Breaking Out of Groundhog Day

We always seem to slip into a Groundhog Day syndrome in the post-holiday winter months. Time to get away.

The winter months after the Christmas holidays are usually the worst time of year for us. Cold, dark, mostly staying indoors except for walking the dog and taking exercise walks, with nothing much to do except for work and media.

We fall into a day-to-day routine that quickly becomes deadening. Get up, breakfast and coffee, work at the computer, maybe stop at the grocery store, eat the same foods again, watch some of the same media, sleep, repeat.

It quickly starts to feel like Bill Murray in Groundhog Day. Every day is the same, with few chances for any kind of fresh experience that would break us out of the semi-stupor of day-to-day life. It can get depressing. Another day. No change in sight. We work remotely out of our house, and many days it can be really difficult to face turning on the computer and starting the work day.

Time for something new.

It's important to manage stimulation to keep yourself feeling alive, especially as you get older and have less external demands that provide opportunities for novelty. Your work slows down or ends, other responsibilities diminish, your physical capacity is reduced so you become less active in general. It can be easy to slip into a groundhog day lifestyle. So it becomes important to proactively engage with something new in your environment on a regular basis to keep your brain stimulated. A new or different activity. New experiences.  

We usually start planning out a spring travel itinerary in January. Anything to get away. Small trips or large. Driving a few hours to a hotel for the weekend in a new place can sometimes do the trick. Just 2 nights can seem like a much longer getaway if you go to the right place. Traveling overseas is much better. That can shock your system and bring you back to life, and has a more lasting impact.  

We try to travel for a month or two when we go out of the country. Slow travel, staying in one area for the entire period. Living in a new environment for an extended period helps us become re-energized and inspired.

I am writing this in Edinburgh Scotland. It’s the beginning of March, and we've come to spend a month and a half visiting with friends and family.  We rented a very nice one bedroom furnished apartment with a full kitchen and living room, in a nice downtown area. Walking distance to good grocery stores, intimate bars and restaurants, museums, stores, coffeeshops, bakeries. Planning for weeks filled with new places to explore, new foods to eat, and soccer on the pub televisions. We have a number of important initial tasks to perform, like filling the refrigerator, getting a monthly bus pass, and getting a pass to the nearby gym situated in a Victorian building with an amazing pool and sauna. The weather in Scotland in March and April is cold, windy and rainy. Still gets dark early. But it seems perfect.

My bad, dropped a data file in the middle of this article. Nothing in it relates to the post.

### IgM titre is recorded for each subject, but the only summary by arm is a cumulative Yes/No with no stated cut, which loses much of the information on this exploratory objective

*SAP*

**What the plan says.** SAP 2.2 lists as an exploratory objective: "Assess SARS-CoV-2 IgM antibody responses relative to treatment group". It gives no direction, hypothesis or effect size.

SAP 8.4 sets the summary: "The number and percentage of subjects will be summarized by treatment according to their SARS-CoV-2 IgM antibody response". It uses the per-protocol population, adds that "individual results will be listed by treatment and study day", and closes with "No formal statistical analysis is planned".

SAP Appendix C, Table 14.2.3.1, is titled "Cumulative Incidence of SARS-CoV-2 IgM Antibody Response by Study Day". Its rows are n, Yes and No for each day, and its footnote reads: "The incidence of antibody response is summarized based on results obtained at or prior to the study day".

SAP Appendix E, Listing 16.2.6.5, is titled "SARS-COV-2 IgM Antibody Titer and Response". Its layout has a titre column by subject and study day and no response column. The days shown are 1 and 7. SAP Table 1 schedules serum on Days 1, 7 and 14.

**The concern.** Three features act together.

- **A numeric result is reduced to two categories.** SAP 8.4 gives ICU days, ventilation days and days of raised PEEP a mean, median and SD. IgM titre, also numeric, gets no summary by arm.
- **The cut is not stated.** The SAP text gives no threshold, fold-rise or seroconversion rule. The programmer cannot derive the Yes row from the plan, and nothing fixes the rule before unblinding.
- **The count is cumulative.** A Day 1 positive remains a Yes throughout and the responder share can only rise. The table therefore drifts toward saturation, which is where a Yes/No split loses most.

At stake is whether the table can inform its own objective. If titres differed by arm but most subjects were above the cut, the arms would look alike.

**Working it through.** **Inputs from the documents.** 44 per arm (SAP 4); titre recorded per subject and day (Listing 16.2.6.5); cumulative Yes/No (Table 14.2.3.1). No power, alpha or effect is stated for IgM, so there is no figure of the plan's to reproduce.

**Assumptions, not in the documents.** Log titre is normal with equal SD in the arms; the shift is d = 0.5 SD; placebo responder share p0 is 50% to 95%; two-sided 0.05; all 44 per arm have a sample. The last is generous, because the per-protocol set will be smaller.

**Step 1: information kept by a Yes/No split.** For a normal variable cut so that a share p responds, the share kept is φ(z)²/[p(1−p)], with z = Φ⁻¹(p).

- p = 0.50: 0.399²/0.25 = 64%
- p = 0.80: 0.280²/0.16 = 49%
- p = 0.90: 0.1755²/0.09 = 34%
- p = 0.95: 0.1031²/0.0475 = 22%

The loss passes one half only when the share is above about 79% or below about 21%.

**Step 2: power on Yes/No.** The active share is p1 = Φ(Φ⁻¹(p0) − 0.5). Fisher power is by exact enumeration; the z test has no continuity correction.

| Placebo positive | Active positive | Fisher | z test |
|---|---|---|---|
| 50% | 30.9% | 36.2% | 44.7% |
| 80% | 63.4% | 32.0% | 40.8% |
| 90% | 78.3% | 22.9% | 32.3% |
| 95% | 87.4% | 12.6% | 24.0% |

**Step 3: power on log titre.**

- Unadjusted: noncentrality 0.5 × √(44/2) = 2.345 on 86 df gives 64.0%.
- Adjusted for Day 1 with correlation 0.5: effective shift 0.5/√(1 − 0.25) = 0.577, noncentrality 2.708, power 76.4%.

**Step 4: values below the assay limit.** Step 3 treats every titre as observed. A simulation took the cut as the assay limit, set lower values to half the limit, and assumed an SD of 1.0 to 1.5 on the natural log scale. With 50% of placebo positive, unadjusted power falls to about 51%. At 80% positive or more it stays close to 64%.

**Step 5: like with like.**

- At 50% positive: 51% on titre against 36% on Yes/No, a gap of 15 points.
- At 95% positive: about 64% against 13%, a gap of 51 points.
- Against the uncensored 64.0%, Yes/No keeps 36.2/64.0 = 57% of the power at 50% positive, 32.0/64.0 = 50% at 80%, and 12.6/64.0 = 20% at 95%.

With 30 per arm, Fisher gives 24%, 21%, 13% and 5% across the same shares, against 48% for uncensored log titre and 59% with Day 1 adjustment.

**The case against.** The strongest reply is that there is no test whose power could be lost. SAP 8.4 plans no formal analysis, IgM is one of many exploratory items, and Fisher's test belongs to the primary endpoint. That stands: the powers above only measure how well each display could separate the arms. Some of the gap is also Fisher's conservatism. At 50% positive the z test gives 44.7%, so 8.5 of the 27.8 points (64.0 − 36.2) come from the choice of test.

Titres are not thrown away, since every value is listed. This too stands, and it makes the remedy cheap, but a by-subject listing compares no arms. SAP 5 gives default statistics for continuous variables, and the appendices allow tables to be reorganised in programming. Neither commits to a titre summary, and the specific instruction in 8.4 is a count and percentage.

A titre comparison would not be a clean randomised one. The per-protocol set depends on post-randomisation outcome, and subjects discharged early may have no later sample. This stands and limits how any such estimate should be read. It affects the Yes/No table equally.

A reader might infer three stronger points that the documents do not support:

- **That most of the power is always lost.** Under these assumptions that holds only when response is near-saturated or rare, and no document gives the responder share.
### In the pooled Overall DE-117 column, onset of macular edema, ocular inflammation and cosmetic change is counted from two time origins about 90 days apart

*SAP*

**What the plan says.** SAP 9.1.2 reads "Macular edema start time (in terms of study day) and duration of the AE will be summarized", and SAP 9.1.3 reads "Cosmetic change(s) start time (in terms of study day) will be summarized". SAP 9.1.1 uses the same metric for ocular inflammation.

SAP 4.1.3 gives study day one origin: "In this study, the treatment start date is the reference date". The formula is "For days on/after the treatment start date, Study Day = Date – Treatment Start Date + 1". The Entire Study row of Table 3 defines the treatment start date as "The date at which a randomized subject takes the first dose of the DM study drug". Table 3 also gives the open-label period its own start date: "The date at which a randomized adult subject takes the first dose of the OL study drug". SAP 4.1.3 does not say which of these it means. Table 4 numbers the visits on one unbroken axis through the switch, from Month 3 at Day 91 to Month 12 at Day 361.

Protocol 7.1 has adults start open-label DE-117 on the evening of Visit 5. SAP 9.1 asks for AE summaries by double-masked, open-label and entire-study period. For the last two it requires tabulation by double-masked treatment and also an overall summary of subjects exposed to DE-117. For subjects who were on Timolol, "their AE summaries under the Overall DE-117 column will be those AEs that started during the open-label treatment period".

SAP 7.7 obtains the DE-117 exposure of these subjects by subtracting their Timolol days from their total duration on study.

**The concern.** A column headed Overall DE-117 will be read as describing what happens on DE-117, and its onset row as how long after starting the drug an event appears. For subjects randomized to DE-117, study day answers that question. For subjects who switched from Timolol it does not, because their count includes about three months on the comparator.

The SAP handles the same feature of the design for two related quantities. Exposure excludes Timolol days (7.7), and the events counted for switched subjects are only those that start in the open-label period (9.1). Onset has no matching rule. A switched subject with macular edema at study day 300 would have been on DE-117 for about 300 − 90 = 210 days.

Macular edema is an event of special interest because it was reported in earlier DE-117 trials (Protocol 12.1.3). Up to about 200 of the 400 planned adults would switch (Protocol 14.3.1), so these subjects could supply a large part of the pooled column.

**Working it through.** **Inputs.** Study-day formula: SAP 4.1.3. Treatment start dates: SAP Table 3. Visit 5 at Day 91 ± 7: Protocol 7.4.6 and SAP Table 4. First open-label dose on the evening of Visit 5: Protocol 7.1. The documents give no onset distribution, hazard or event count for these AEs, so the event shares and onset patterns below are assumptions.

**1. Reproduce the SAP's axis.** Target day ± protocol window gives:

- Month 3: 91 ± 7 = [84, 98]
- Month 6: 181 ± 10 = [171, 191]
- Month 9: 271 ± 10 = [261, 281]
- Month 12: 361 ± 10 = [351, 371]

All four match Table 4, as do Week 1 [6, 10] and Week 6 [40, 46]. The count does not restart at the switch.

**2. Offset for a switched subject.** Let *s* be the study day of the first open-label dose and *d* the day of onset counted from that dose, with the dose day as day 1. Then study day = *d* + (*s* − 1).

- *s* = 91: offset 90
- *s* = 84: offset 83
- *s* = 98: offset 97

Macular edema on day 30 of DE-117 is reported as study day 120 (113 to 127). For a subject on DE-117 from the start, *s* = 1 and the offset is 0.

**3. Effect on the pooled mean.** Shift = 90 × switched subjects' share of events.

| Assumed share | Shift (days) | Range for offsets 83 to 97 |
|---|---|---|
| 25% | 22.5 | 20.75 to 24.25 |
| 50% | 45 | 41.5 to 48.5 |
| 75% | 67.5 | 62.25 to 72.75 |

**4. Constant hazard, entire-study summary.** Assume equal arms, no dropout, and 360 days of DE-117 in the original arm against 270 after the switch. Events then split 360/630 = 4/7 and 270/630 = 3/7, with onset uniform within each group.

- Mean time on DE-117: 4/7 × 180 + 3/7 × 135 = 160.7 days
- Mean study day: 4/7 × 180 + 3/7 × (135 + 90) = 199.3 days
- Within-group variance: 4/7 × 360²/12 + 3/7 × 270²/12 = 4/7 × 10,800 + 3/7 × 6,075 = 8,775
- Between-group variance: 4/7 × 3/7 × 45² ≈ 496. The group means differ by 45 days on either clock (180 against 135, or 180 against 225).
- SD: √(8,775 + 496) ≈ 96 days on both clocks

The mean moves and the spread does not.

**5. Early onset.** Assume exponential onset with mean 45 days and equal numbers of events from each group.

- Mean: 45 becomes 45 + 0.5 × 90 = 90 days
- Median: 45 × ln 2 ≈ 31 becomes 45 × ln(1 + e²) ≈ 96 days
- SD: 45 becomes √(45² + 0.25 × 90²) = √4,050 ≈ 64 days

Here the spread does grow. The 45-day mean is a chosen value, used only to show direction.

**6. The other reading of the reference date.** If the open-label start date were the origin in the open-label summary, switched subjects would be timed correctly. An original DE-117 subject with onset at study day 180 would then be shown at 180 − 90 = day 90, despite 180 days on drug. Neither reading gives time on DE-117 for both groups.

Those first days in a new place always seem especially vivid. The air has a different smell. The light is special. A bit of risk to add some edge. Will the apartment be acceptable, or are there some fatal flaws that will ruin the visit. Will the luggage make it. We have stayed in Edinburgh numerous times for weeks at a time, and know the central area pretty well, so this trip has a bit less mystery and risk, but it is still exciting every time we visit. An opportunity to try new things, and revisit older experiences that we liked. Like visiting favorite restaurants, and trying new ones. Getting to know our new neighborhood, and visiting others that we previously stayed in. Recalling how to use the bus app to determine the routes. Stores to get staples for our apartment.

We have only been here a few days as I write this, but we appear to be on a good trajectory. The Groundhog Day calendar has definitely flipped to a new day.

Stay tuned for additional posts.

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Helping you thrive in your 50s and beyond. Advice, tools, and inspiration for navigating midlife and post-work life (with just a tiny bit of travel thrown in).